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An illustration showing how dirt-filled PodMod containers would drift out of the Mississippi DeltaBradley Cantrell, Charlie Pruitt, Brennan Dedon, Rob Herkes

Some people gaze at the Mississippi River and see the majesty of nature: a mighty waterway that carved a path through our continent, draining the vast plains between the Rockies and the Appalachians before pouring out into the Gulf of Mexico. But not Bradley Cantrell. The landscape architect, who has spent much of the last decade studying the river watershed, sees the Mississippi as a prime example of our “purely synthetic world.”

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Cantrell, now an associate professor at Harvard’s Graduate School of Design, became fascinated with the river while teaching at Louisiana State University’s school of landscape architecture. He’s hardly the first to note that humans have reshaped the Mississippi with disastrous ecological consequences. The Army Corps of Engineers famously spent the last century squeezing the river between high levees to protect cities from flooding and preserve a deep navigation channel, thus ending the river’s periodic floods that spread rich mud across the delta. The result: the rapid disappearance of Louisiana’s coastal wetlands, which are disappearing a rate of one football field each hour as they sink into the sea.

The solution, as Cantrell sees it, isn’t for a return to the old ways of nature. Instead, he wants humans to become more thoughtful about what he calls the “choreography of sediment.” In his work, he dreams up technological systems that can be inserted into the ecosystem and become an elegant part of ongoing natural processes. By integrating his inventions into the landscape, he imagines creating a “cyborg coast.”

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In a proposal that he calls PodMod, Cantrell focuses on the Atchafalaya River, an offshoot of the Mississippi that offers a rare spot of hope along Louisiana’s degraded Gulf coast. The Atchafalaya is building some land in its delta, but Cantrell thinks it can be encouraged to do much more. He studied data regarding water velocity along the river’s length and zoomed in on its sinuous curves, where the current slows and deposits sediment that is desperately needed farther south. Cantrell asked himself: “What could be put in place to allow that sediment to make the journey all the way to the Gulf of Mexico?”

Cantrell and his students designed a tool that could be inserted into the river’s system of gates that control the water leaving the Mississippi for the Atchafalaya. The tool would hold open mesh tubes that would collect waterborne sediment, and then seal each tube to create a dirt-filled pod. An inflated portion of the outer casing would allow the buoyant pod to bob downriver. Once the pod passed the river’s mouth, the gulf’s saltwater would trigger a process of electrochemical corrosion in a small metal clamp on its balloon, which would deflate. The pod would sink, adding its load of mud to the marshes. Cantrell even imagines inserting an RFID tag into each pod, so riparian choreographers could keep track of each dancing bit of sediment.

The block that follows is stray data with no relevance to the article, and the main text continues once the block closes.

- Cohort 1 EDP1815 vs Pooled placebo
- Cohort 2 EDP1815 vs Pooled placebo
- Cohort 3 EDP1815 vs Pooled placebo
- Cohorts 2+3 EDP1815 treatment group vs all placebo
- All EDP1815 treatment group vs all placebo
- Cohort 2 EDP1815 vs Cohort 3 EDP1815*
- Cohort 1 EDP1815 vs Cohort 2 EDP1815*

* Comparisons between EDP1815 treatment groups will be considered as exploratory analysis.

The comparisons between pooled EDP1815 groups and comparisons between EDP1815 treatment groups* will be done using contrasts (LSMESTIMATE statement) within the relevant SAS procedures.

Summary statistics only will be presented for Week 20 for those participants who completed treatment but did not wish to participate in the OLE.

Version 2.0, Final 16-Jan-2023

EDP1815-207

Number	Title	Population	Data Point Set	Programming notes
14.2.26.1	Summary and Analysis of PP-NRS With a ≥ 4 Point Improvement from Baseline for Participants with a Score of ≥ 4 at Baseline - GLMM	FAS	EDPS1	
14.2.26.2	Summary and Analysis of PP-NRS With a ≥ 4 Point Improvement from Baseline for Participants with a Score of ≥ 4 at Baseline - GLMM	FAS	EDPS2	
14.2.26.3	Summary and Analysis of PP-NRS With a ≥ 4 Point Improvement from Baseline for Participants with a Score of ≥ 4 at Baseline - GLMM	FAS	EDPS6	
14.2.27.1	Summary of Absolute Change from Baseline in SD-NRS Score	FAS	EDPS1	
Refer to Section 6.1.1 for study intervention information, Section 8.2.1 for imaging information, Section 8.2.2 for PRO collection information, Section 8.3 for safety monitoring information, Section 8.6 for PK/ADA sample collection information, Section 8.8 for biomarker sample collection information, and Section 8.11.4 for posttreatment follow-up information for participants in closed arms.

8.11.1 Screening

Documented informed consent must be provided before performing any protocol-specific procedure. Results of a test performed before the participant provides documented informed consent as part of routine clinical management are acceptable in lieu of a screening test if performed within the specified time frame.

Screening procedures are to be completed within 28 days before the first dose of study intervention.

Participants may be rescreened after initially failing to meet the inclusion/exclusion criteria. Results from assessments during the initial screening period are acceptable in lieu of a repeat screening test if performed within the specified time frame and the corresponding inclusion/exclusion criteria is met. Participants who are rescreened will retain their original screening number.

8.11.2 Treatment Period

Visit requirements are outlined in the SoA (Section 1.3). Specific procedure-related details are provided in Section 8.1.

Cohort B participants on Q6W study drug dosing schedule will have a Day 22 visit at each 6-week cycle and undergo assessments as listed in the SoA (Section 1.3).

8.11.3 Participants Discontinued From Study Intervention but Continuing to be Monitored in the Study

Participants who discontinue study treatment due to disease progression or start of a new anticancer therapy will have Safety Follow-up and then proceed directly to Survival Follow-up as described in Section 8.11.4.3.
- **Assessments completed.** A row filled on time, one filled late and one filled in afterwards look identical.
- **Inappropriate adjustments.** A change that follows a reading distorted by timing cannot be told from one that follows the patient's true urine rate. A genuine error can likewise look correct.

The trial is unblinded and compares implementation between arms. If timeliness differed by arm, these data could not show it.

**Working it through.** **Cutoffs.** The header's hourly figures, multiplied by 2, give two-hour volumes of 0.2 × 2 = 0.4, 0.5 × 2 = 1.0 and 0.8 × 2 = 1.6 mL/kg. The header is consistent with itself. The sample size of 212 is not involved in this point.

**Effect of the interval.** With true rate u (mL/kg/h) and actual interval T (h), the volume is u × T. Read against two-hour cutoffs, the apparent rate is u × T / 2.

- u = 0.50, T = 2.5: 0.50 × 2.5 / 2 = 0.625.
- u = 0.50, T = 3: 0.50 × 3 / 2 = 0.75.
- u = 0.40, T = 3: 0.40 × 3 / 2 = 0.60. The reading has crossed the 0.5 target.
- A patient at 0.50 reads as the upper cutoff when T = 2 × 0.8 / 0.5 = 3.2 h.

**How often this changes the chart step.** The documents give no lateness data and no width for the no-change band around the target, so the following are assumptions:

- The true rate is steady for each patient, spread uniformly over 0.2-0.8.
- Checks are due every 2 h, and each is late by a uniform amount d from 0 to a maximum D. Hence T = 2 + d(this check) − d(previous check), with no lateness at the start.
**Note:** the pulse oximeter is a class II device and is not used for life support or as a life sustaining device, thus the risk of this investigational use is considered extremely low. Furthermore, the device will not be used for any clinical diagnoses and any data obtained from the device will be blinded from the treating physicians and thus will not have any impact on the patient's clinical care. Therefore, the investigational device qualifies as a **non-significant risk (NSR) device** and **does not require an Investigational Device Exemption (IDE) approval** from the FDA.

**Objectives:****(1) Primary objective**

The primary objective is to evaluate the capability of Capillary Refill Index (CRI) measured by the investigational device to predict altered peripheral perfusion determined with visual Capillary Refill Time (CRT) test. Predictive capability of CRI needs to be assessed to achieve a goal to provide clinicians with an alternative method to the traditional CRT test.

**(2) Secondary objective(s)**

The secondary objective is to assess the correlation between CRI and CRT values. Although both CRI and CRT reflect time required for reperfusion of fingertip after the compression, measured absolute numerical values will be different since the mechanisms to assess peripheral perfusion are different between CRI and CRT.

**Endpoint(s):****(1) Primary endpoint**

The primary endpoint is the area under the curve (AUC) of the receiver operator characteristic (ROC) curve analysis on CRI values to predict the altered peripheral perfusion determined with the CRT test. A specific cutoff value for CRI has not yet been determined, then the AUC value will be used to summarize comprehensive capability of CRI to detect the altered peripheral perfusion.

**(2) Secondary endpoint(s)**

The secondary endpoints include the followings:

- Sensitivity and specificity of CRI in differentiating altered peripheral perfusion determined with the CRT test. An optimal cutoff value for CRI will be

The PodMod scheme offers “infrastructure that’s not so monolithic,” Cantrell says, but rather a “tunable infrastructure.” Managers could release volleys of pods when the season or time is right, coordinating with fish spawning, for example, or the movement of ships on the river.

A rendering of a PodMod “extrusion module” that could be installed on existing floodgates and would capture sediment in floating sacksBradley Cantrell, Charlie Pruitt, Brennan Dedon, Rob Herkes
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Cantrell doesn’t exactly have the ear of the Army Corps of Engineers, and his proposals are presently just thought experiments. Louisiana’s coastal managers have their own plans for correcting the mistakes of the last century. Their $50 billion Coastal Master Plan includes massive diversion projects to funnel sediment-laden water into the wetlands. (The plan was approved by the Louisiana legislature, and construction on one $250 million diversion could begin in 2015.)

However, such mega-projects arise from the earlier mentality of overwhelming control, Cantrell says, which created the problem in the first place. Instead of building an enormous diversion with one sluice gate, he imagines a series of smaller gates that can be individually opened and closed to produce precise effects. “If you use sensors to understand how land is forming downstream, you can then open or close the gates to either deposit land or to cut land away,” he explains. He calls this setup a “land-printer.”

In Cantrell’s dreamed future, humans will still be in charge of the synthetic entity we call the Mississippi River. But we will manage it in a less human-centric way, prioritizing not only our needs, but also the requirements of the myriad life forms that call the delta home. He’s trying to nurture a new kind of environmental consciousness that goes beyond remediation and conservation. Humans aren’t going to stop being in charge of nature any time soon, he says, but we can “construct the world in ways that enable a richer ecosystem.”

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Eliza Strickland is an associate editor for the science and technology magazine IEEE Spectrum

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